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Evaluating Competitive Marketing Effectiveness
Lee G. Cooper
Anderson Graduate School of Management
University of California, Los Angeles
School of Business Administration
Kwansei Gakuin University
Originally published by Kluwer Academic Publishers
Boston Dordrecht London
International Series in Quantitative Marketing
The Wharton School
University of Pennsylvania
Philadelphia, Pennsylvania, U.S.A.
Library of Congress Cataloging-in-Publication Data
|Cooper, Lee G.|
|Market-share analysis: evaluating competitive marketing effectiveness / Lee G. Cooper, Masao Nakanishi.|
|p. cm. - - (International series in quantitative marketing)|
|Bound version includes index.|
|1. Marketing - - Decision making - - Mathematical models.|
|I. Nakanishi, Masao, 1936- . II. Title. III. Series.|
|HF5415. 135.C66 1988|
|658.8`02 - - dc 19 88-12092|
Original Copyright © 1988 by Kluwer Academic Publishers
Copyright © 1999 Lee G. Cooper
United States of America
Preface to the Web Edition
This Web Edition was created in June of 1999. We thank Elizabeth Korb for her assistance in creating the HTML version of this book. The HTML version was created from the original TeX code using software from TeX2HTML.com. The rest of this document contains the complete text of the original version that received the Outstanding Contribution Award by the Japan Society for Commercial Sciences in 1989, the first text published outside Japan to be honored.
In April 1971, Los Angeles and its satellite cities were treated to one of its least interesting and least publicized elections in years. Nothing seemed to be hotly contested. A few Los Angeles city councilmen were up for reelection as were some members of the Board of Education and the Board of Trustees of the Community Colleges.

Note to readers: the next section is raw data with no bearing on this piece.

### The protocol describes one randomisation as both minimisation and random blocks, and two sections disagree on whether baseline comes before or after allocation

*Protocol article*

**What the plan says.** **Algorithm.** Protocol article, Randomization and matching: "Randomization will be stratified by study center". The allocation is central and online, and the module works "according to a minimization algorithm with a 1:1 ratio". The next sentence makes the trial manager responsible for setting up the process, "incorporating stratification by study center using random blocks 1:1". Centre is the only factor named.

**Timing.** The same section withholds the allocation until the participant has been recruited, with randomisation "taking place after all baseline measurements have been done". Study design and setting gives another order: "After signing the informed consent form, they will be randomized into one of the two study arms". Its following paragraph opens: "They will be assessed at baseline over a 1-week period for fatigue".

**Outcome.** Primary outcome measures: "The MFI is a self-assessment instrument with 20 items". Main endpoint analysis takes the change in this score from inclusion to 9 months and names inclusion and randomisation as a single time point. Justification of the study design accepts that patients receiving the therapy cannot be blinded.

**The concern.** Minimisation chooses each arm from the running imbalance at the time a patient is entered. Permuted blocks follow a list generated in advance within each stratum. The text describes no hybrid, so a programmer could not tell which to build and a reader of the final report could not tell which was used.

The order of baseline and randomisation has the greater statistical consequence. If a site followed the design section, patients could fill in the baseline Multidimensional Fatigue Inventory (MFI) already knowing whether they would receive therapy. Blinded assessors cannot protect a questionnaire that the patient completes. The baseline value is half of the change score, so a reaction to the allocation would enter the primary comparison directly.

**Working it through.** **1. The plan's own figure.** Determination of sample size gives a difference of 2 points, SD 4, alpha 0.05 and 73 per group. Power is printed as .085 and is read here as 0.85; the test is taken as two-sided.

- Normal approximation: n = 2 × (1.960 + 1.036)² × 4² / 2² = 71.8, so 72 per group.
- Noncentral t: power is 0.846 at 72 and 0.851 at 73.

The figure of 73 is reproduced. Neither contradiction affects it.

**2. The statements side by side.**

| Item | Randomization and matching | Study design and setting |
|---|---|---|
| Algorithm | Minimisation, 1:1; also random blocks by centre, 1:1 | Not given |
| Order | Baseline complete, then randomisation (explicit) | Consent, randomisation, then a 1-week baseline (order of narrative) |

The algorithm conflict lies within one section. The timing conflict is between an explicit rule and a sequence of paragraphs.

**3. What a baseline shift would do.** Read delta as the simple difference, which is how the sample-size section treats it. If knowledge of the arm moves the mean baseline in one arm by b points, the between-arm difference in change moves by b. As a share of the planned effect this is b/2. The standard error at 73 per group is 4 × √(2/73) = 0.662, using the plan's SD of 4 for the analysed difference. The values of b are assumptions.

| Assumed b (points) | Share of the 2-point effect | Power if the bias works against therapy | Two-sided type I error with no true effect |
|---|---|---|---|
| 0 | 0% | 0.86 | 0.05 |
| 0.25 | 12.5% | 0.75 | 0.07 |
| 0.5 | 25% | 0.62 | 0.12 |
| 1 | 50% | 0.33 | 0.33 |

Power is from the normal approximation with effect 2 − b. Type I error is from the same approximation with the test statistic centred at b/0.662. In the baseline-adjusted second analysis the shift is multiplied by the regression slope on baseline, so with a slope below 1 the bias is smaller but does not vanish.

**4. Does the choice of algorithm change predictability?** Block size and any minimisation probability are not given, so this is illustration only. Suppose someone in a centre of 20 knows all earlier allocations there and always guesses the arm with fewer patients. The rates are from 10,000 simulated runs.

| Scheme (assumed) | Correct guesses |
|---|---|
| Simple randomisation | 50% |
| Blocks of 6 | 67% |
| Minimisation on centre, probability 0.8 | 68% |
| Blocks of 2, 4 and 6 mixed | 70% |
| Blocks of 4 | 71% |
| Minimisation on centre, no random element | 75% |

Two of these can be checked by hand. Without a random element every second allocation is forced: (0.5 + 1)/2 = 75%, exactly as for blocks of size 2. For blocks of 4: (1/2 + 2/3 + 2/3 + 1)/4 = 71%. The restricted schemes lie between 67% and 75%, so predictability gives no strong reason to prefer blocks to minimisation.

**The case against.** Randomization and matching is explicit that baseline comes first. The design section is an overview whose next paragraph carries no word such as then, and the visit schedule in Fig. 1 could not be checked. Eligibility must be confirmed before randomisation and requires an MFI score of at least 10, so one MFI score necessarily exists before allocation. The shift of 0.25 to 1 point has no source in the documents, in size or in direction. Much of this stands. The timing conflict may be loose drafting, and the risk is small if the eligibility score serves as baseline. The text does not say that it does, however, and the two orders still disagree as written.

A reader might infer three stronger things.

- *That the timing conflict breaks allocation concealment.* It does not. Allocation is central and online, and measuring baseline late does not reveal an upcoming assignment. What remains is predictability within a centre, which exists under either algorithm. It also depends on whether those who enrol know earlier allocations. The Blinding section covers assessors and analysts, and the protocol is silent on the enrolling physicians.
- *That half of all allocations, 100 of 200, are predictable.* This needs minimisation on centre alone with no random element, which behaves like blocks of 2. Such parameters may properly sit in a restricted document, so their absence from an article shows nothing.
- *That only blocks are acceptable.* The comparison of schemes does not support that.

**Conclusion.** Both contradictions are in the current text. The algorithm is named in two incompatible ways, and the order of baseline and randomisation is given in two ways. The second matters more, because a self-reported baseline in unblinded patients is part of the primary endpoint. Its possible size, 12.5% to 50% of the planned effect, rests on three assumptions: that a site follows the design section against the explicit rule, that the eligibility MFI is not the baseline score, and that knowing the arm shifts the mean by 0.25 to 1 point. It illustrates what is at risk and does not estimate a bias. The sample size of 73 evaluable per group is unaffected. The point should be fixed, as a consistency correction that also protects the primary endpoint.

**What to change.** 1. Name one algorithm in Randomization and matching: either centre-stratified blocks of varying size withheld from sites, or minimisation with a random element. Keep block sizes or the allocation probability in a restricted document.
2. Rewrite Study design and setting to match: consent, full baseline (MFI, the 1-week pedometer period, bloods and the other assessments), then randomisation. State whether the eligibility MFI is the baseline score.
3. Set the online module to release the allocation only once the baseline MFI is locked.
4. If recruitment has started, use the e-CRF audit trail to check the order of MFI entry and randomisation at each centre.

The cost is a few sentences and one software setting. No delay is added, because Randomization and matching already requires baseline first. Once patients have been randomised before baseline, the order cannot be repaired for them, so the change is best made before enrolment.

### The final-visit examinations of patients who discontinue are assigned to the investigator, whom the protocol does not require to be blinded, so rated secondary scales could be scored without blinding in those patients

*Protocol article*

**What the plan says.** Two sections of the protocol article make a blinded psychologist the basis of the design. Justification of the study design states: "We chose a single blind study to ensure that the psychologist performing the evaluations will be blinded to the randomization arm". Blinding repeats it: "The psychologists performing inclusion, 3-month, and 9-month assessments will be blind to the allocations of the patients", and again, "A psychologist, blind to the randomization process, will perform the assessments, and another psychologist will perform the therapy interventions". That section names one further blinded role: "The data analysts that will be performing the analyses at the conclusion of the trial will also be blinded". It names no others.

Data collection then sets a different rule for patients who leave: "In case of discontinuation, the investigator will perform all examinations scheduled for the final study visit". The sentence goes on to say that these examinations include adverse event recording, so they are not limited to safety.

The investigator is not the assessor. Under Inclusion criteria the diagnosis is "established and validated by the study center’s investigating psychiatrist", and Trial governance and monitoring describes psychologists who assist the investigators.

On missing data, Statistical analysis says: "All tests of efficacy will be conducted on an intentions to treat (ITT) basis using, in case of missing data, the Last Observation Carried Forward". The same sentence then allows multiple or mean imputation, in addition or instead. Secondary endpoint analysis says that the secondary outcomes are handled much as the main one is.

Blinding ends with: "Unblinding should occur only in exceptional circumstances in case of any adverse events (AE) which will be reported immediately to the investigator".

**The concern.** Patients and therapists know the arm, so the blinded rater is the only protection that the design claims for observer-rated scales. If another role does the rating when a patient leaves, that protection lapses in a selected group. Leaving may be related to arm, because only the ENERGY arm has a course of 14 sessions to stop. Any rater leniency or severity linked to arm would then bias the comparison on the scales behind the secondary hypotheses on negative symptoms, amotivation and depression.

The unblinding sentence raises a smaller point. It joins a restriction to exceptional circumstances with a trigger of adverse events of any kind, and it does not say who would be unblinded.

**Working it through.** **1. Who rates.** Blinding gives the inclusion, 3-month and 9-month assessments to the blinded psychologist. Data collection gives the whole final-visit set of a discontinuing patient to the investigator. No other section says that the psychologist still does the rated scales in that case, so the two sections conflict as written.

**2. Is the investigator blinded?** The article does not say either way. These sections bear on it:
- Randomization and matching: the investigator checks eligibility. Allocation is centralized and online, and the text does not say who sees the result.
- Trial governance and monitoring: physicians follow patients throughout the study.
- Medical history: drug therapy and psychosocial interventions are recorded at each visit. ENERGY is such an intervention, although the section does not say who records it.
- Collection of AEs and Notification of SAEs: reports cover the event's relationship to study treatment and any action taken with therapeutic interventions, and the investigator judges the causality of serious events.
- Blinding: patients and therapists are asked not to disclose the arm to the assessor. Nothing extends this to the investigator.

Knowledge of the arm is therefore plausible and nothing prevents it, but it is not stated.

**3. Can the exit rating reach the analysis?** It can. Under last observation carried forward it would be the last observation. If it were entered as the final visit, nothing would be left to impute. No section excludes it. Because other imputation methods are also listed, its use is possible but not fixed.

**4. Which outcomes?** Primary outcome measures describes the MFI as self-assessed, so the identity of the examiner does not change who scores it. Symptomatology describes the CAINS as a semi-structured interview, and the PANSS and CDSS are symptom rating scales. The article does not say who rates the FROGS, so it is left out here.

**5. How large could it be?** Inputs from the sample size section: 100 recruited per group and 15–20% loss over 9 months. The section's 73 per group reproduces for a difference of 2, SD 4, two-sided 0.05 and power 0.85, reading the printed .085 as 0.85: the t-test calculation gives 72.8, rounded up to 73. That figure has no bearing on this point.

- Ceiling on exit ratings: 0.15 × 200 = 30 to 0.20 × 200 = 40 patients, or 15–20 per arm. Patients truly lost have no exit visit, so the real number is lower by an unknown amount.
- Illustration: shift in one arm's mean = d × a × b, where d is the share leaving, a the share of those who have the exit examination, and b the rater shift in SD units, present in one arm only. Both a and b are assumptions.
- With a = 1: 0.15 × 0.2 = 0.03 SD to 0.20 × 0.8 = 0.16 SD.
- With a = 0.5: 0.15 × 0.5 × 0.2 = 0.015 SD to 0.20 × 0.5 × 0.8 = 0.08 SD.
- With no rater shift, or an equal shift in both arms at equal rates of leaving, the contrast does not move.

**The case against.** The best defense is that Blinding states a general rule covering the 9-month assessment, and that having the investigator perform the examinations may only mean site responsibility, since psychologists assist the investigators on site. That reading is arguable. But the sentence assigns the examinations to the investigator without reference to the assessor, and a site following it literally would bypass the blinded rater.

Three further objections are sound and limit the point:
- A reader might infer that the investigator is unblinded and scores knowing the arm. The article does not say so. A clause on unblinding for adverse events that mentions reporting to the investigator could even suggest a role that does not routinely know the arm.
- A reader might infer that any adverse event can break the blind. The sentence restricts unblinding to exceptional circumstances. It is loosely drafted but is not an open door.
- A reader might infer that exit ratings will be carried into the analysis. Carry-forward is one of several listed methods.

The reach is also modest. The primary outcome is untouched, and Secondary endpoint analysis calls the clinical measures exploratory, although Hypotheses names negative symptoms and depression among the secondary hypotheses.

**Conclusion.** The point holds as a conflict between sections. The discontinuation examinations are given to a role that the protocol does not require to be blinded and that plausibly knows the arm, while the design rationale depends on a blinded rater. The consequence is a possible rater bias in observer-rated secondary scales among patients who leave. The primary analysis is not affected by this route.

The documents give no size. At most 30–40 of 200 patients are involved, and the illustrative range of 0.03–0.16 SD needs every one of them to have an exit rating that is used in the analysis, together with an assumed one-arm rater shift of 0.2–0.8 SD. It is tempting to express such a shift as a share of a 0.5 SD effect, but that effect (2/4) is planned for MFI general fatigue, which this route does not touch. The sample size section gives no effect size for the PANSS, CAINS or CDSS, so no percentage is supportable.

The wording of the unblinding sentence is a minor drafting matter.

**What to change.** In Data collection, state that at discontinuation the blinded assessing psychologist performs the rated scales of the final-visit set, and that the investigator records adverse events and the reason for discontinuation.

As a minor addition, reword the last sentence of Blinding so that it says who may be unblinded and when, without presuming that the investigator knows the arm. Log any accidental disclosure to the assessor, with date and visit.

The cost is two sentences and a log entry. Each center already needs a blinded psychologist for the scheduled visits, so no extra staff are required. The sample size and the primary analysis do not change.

- Nakanishi, Cooper and Kassarjian 
Our colleague, Professor Harold H. Kassarjian, ran for one of the seats on the Board of Trustees and received 17,286 votes. While he lost the election, he had collected the data which he felt characterized voting in such low-involvement cases. He asked us to join him in writing a follow-up to a study of a similar election which had been published the previous fall in Public Opinion Quarterly. Neither of us was content with the methods and models used in the prior study. Shares are different than other criteria, be they vote shares, market shares or retail stores' shares of customers. Different methods are needed to reflect their special nature. And thus began a research collaboration, running 17 years, so far.
Though our combined research efforts have covered diverse areas of consumer choice behavior, in recent years we came to the realization that our models and analytical methods might be very profitably employed in the analysis of market-share figures for consumer products. So we decided to write a book on market-share analysis which was intended to give not only graduate students in marketing an introduction to the topic but also front-line managers a practical guide to the various stages of analysis.
The latter objective was a bit of a problem. Neither of us had extensive business experience, but once our focus was set we learned rather quickly. We found that so-called optical scanner data (or POS data, as it is called in Japan) were becoming the major data source for market-share figures for many packaged consumer goods. We also found that to be of practical use to front-line managers the data base, the analytical and interpretive models, and the planning process must all be integrated into a comprehensive system of data management and computation.